Explores how new organs might be engineered via cloning and reproductive technology to achieve human immortality.
Providing the philosophical, practical, and theoretical leverage for abandoning evolution and development in favor of engineering human beings, Becoming Immortal examines the directions biological change might take if civilization were to take charge of its own destiny. With the aid of embryonic manipulation, cloning, and stem-cell therapy, immortality would seem within the reach of future generations. The question is, "Do we presently have the wisdom to undertake creating immortal organisms?" The author examines every facet of this question, from theory to practice, and provides an answer through an in-depth analysis of life and death.
Stanley Shostak is Associate Professor of Biological Sciences at the University of Pittsburgh. He is the author of Embryology: An Introduction to Developmental Biology; Death of Life: The Legacy of Molecular Biology; and Evolution of Sameness and Difference: Perspectives on the Human Genome Project.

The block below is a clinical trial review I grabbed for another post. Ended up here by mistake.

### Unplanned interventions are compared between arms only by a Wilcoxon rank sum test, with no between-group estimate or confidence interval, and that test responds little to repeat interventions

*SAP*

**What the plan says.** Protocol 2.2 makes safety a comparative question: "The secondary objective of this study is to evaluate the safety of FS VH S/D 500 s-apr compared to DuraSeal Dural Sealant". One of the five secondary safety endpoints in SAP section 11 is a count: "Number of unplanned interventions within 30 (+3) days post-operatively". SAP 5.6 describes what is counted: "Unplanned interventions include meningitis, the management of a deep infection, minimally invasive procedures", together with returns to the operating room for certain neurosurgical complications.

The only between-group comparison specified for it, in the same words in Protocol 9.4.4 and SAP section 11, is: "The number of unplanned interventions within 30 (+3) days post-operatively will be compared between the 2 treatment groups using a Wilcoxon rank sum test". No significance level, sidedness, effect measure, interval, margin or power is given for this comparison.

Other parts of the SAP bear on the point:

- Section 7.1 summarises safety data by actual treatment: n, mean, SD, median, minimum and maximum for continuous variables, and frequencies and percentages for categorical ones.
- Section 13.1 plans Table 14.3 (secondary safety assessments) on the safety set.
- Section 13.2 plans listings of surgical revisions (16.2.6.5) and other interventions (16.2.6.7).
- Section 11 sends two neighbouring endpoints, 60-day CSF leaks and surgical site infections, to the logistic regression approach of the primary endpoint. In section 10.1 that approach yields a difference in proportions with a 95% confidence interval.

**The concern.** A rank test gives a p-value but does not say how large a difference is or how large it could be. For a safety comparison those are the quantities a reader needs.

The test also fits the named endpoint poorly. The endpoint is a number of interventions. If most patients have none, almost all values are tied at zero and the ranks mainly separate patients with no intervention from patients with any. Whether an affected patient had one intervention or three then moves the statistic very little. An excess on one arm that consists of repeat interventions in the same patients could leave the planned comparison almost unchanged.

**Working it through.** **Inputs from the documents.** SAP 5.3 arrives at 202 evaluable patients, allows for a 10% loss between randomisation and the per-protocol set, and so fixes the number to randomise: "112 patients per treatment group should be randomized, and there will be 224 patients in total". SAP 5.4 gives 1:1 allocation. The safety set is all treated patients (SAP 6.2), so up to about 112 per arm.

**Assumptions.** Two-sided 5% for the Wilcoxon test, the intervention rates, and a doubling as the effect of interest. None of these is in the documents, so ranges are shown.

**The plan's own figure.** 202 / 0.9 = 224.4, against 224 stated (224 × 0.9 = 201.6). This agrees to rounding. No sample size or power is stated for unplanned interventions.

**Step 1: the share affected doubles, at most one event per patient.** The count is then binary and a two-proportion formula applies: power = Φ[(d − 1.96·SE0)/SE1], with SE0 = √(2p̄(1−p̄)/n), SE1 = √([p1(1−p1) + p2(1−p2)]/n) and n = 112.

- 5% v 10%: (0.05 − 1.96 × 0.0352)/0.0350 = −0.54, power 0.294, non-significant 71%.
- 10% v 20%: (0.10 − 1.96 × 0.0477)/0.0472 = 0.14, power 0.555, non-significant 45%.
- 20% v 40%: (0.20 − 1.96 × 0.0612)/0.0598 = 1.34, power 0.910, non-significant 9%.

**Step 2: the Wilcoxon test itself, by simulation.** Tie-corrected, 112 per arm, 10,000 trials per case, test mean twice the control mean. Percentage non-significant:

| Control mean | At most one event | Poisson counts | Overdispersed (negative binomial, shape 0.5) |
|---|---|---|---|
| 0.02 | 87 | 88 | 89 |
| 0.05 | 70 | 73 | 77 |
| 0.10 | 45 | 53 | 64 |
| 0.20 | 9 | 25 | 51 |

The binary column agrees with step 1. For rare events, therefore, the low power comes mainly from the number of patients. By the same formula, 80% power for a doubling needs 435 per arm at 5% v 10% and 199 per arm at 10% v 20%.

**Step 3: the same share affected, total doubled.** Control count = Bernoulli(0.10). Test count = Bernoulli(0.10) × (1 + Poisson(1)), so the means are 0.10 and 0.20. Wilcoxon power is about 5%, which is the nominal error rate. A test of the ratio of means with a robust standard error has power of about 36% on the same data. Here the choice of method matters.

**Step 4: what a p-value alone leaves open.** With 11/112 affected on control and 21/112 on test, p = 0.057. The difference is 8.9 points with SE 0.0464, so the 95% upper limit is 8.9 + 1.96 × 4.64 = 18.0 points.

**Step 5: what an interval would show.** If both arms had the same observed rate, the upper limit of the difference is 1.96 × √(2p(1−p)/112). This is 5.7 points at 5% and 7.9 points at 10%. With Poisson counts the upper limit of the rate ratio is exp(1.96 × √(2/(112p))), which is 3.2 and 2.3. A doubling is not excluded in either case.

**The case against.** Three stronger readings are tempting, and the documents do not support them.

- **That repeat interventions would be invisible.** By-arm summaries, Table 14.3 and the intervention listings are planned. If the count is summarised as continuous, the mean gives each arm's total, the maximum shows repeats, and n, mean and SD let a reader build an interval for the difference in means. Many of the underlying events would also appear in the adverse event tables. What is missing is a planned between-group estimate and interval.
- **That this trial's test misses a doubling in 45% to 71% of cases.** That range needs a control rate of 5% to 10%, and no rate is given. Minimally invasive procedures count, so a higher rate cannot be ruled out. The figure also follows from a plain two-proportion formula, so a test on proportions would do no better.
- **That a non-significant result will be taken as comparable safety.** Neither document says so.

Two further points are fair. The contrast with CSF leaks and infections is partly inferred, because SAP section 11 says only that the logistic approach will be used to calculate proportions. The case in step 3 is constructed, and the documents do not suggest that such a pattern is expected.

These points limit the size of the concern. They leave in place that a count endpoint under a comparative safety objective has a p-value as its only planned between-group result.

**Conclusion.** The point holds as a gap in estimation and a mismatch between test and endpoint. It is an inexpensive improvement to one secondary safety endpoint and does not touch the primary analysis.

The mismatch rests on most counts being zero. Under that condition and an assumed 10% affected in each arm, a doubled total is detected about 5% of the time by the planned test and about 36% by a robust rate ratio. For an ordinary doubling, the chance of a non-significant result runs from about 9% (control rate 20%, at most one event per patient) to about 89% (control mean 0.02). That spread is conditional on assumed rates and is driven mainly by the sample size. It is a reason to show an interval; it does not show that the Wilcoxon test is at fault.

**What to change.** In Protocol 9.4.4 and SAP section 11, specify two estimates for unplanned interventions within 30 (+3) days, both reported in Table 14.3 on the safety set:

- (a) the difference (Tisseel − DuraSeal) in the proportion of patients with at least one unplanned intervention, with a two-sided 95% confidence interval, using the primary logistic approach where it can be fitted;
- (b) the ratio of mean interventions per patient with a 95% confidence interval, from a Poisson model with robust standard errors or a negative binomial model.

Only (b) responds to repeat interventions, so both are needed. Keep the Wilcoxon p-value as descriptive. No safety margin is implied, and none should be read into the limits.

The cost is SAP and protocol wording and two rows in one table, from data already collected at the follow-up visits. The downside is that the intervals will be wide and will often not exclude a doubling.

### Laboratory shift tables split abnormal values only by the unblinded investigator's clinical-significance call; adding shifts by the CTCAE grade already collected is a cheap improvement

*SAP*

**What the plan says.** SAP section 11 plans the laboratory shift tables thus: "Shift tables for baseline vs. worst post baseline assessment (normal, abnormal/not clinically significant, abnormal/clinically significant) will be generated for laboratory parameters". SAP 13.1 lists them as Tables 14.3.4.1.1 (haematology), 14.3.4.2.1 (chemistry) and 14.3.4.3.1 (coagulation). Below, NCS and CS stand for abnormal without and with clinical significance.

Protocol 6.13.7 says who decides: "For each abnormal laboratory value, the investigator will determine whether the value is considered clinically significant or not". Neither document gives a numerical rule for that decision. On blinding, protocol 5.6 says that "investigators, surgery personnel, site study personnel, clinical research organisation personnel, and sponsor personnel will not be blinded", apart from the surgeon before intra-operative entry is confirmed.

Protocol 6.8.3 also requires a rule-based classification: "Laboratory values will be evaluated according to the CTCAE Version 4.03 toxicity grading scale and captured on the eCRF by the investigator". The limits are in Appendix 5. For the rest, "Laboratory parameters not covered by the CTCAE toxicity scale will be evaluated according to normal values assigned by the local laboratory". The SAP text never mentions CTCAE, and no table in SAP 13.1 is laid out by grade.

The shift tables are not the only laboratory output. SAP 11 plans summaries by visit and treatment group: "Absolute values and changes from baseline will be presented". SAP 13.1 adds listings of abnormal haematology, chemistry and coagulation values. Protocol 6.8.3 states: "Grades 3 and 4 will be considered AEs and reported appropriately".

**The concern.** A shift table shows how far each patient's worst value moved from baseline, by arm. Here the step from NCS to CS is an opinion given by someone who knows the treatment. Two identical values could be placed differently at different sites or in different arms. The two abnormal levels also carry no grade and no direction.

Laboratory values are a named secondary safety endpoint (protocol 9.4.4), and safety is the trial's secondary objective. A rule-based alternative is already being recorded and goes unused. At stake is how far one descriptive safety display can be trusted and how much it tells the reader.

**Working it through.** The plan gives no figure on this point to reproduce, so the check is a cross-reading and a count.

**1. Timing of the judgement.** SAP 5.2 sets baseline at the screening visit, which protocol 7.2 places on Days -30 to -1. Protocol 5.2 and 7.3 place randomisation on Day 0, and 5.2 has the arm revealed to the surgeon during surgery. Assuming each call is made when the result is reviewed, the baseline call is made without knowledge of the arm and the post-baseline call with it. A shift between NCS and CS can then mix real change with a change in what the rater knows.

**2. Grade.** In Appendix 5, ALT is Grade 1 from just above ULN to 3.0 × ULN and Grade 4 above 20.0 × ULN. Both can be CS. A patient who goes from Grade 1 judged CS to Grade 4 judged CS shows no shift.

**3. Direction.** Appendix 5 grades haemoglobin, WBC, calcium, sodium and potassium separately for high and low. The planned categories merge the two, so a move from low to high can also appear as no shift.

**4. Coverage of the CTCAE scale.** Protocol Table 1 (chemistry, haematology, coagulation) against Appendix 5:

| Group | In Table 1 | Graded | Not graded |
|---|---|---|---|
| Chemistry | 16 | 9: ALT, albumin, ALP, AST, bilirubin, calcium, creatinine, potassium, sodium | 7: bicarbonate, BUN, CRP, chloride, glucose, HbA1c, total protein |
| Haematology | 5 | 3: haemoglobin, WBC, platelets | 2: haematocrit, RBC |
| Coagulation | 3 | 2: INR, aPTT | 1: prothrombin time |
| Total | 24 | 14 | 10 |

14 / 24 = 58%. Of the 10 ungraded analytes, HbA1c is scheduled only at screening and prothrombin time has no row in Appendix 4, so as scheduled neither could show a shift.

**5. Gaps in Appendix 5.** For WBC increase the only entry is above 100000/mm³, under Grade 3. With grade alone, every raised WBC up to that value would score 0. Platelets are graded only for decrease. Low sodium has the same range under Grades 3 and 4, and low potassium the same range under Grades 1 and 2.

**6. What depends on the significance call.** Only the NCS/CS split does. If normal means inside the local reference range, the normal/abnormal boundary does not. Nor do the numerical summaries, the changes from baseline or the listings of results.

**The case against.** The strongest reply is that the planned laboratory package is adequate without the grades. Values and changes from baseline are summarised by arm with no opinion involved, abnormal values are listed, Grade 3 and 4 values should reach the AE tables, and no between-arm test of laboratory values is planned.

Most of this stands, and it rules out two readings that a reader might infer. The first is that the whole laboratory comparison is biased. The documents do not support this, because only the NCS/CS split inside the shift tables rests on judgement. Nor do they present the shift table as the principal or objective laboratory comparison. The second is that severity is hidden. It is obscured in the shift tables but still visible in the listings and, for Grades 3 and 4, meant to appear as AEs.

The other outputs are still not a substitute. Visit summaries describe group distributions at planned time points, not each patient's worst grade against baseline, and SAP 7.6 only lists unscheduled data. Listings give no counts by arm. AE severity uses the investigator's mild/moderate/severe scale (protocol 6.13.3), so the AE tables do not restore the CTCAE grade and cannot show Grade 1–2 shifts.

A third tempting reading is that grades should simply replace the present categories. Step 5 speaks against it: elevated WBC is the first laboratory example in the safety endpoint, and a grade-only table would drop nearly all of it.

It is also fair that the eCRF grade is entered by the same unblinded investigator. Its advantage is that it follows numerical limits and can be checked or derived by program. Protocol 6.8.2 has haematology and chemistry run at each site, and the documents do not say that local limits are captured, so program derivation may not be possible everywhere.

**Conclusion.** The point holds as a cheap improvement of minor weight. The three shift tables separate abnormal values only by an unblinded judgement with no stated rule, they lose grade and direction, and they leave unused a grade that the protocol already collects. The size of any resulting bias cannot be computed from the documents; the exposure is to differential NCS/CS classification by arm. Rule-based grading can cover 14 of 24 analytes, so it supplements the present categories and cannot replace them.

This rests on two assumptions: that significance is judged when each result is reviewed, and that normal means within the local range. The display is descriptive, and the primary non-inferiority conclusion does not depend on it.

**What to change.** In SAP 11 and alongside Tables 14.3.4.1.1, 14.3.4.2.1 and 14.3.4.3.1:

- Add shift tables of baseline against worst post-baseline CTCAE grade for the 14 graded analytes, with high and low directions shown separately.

"…provides an interesting context for considering a wide range of moral and policy issues that have been raised in previous debates on biomedical technologies." — Science
"This is a bold and imaginative attempt to open up discussion on several levels—biological and ethical—about a possible development in human evolution, notably, that of our becoming immortal. Shostak lucidly and instructively explains why it is that complex cellular life has evolved in a mortal fashion and how developments in biotechnology and increases in our understanding of life will, at some point in the future, enable us to create immortal human beings." — Keith Ansell-Pearson, University of Warwick
"The author has a very interesting and compelling argument for immortality, whereby the provocative implication of this book is that, far from being a pipe-dream, human immortality is a biological possibility. It's a very informative presentation of the pertinent biology and history of biology, with some reference to the larger ethical and political implications of the subject." — Robert M. Johnson, Castleton College